Tesla opens US charging network to rivals in $7.5 billion federal program

SAN FRANCISCO, Feb. 15 (Reuters) – Tesla Inc (TSLA.O) will open part of its US charging network to electric vehicles (EVs) made by rivals as part of a $7.5 billion federal program to increase the use of EVs expand and reduce carbon emissions.

The move could help make Tesla the universal “gas station” of the EV era — and risk eroding a competitive advantage for vehicles from the company, which has exclusive access to the largest network of high-speed Superchargers in the world. United States.

By the end of 2024, Tesla would open 3,500 new and existing Superchargers along highway corridors to non-Tesla customers, the Biden administration said. It would also offer 4,000 slower chargers in locations such as hotels and restaurants.

Biden wrote on Twitter that the plan to open up a “huge portion” of Tesla’s network to all drivers was a “big deal” and would “make a big difference.”

In response, Tesla Chief Executive Musk said, “Thank you, Tesla is happy to support other EVs through our Supercharger network.”

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A White House official said at a briefing that Tesla would be eligible for a grant — including retrofitting its existing fleet — as long as the chargers allow other vehicles with a federally-supported charging standard called CCS to charge. to charge.

The administration said Tesla had not committed to adopting CCS as standard, but it must meet requirements to qualify for federal funds.

Tesla has 17,711 Superchargers, accounting for about 60% of the total US fast chargers, which can add hundreds of miles of driving range in an hour or less. There are also nearly 10,000 “destination” chargers with Tesla plugs that can charge a vehicle overnight.

Opening access to Tesla’s network would be a quick win for an ambitious federal program to build 500,000 EV chargers by 2030, up from 130,000 today.

“Certain Tesla Superchargers in the US will soon be open to all EVs,” Tesla wrote on Twitter, without elaborating on when, where and how it would open its chargers. It already planned to more than double its U.S. Supercharger network by the end of 2024, it said.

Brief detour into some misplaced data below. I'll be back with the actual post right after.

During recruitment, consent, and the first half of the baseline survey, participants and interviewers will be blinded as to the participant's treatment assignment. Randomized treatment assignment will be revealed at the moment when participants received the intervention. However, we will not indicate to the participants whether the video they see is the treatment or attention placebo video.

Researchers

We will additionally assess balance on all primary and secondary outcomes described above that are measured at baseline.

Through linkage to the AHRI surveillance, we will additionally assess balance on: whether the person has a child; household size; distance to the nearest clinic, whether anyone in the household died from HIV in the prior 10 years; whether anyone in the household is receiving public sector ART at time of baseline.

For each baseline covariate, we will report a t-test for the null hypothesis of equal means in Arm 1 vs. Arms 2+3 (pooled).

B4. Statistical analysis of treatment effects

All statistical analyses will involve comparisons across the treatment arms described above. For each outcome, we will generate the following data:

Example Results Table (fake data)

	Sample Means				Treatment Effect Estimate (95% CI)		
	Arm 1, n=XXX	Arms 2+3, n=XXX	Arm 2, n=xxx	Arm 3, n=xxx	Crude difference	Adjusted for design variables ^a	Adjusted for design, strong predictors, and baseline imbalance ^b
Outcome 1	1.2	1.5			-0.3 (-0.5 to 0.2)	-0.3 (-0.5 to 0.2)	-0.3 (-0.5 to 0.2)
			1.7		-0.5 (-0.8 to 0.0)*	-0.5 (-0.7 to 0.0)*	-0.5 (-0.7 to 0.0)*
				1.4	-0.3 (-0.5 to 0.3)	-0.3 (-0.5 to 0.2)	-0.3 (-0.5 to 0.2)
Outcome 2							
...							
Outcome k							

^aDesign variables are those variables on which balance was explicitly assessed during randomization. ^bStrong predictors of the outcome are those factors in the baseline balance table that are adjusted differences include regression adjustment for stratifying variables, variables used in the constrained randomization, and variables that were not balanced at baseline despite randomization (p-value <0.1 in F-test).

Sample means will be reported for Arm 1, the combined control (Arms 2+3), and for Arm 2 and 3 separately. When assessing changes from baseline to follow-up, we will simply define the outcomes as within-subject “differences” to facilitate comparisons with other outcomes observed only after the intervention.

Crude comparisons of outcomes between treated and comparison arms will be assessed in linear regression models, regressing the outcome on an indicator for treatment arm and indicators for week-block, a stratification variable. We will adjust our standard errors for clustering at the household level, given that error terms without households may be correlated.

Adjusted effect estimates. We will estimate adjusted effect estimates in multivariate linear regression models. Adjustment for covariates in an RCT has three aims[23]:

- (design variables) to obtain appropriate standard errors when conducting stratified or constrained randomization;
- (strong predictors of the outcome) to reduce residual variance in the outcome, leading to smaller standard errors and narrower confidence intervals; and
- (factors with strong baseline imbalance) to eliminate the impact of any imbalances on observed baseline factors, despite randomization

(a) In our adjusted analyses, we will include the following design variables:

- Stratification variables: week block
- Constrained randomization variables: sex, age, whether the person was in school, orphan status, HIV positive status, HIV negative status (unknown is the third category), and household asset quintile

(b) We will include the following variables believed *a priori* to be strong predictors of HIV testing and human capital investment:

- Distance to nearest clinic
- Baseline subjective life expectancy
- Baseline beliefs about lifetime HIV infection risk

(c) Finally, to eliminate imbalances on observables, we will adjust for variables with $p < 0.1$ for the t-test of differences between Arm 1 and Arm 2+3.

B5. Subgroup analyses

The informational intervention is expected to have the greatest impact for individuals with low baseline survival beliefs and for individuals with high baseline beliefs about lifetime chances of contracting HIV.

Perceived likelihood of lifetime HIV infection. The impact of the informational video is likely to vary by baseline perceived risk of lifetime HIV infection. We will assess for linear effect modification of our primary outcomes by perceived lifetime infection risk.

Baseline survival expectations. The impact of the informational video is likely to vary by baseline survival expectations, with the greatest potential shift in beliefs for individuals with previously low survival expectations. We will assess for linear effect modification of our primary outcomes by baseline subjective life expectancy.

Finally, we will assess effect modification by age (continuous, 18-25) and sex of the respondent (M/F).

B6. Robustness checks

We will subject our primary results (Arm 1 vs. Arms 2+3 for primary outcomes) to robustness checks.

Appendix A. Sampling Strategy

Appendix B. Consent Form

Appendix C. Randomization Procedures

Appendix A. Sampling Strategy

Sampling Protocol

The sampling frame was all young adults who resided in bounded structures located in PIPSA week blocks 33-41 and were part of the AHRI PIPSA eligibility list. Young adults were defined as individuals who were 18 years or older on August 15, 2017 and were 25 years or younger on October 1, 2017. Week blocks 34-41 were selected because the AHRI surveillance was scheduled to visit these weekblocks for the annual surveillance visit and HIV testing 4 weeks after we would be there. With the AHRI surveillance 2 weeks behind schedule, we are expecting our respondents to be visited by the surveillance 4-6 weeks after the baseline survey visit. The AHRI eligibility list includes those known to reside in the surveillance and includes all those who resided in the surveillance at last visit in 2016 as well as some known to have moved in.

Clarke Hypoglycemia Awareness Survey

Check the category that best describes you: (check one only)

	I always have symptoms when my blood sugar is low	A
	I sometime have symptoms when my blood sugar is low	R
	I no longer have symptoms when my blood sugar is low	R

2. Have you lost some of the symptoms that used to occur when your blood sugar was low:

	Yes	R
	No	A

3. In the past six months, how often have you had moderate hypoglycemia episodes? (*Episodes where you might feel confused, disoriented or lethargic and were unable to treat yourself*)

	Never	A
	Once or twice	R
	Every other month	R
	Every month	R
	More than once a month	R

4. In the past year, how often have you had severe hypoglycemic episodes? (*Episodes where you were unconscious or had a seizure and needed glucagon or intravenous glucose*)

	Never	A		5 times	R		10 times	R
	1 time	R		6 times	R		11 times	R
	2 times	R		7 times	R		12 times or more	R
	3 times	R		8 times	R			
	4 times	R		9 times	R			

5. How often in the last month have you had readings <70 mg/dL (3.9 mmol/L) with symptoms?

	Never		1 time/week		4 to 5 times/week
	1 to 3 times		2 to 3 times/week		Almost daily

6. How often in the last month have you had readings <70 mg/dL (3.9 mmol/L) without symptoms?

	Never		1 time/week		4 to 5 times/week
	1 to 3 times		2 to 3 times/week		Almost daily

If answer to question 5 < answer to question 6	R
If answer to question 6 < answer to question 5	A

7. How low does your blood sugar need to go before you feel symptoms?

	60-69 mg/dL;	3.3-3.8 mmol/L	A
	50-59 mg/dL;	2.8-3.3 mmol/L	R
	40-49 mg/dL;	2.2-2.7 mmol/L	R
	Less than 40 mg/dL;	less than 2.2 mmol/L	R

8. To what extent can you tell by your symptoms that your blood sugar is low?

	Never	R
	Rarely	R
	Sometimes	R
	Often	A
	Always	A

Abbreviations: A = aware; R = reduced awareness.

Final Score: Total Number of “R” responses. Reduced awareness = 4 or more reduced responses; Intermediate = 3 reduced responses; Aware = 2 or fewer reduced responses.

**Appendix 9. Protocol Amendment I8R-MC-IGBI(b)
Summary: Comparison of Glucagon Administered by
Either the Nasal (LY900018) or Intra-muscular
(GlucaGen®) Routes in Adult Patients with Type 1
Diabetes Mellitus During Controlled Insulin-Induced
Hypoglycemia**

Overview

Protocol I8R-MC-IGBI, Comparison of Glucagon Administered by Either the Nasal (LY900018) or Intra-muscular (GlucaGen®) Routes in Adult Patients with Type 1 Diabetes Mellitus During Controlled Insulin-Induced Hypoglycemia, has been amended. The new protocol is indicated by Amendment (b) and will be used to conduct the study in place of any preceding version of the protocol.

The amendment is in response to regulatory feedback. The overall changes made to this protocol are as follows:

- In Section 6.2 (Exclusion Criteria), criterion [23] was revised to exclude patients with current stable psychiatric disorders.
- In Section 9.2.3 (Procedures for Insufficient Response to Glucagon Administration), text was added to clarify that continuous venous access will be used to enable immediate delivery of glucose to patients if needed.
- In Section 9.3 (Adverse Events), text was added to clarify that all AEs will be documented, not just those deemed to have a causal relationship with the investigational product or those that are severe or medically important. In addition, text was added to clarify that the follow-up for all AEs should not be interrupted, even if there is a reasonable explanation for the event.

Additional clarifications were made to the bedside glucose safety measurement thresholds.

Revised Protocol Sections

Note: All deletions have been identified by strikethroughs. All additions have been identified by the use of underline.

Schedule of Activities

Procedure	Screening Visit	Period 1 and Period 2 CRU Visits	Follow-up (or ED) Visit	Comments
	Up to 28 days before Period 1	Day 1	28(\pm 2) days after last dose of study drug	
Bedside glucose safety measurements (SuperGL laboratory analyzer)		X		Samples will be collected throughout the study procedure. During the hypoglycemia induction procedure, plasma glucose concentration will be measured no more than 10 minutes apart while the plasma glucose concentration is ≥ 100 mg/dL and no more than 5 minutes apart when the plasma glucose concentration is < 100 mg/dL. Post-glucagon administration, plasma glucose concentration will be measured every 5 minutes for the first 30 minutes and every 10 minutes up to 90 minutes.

Companies hoping to take advantage of federal funding for this network must also use standardized payment options that require a single identification method that works for all chargers, the administration said.

All EV drivers would be able to access these stations using the Tesla app or website, it said.

Adding non-Tesla owners may require a different plug and payment method.

“Tesla has a hardware and a software solution” to enable CCS, the White House official said.

Investors and US EV enthusiasts have been waiting for action against chargers from Musk, who said in 2021 that the goal of his charging network was “not to create a walled garden and use it to beat our competitors.” The company has opened some Superchargers in Europe and Australia to non-Tesla owners since 2021.

Analysts said the amount of federal funds at stake meant Musk either had to follow through on the plan or risk other charging companies, such as EVgo Inc (EVGO.O) and ChargePoint Holdings Inc (CHPT.N), would conquer the market.

“The amount of money involved in the National Electric Vehicle Infrastructure Formula Program is a strong incentive for Tesla to adjust its strategy to include the installation of CCS ports,” said Sam Houston, senior vehicle analyst at the Union of Concerned. Scientists.

Chris Harto, a senior policy analyst at Consumer Reports, said, “There’s no doubt that the $7.5 billion of investment in federal taxes threatens Tesla’s competitive advantage. That’s really the whole point of the program.”

Opening up its networks could increase funding and revenue for Tesla, but could also erode the brand’s exclusivity and make it challenging for the automaker to manage the network, analysts said.

“Chances are that if they open up the Supercharger network to other vehicles, their current excellent reliability will significantly decrease,” said Sam Abuelsamid, an analyst with Guidehouse Insights.

Reporting by Hyunjoo Jin in San Francisco and Jarrett Renshaw in Philadelphia; Additional reporting by David Shepardson in Washington; Edited by Matthew Lewis and Bradley Perrett

Our Standards: The Thomson Reuters Principles of Trust.


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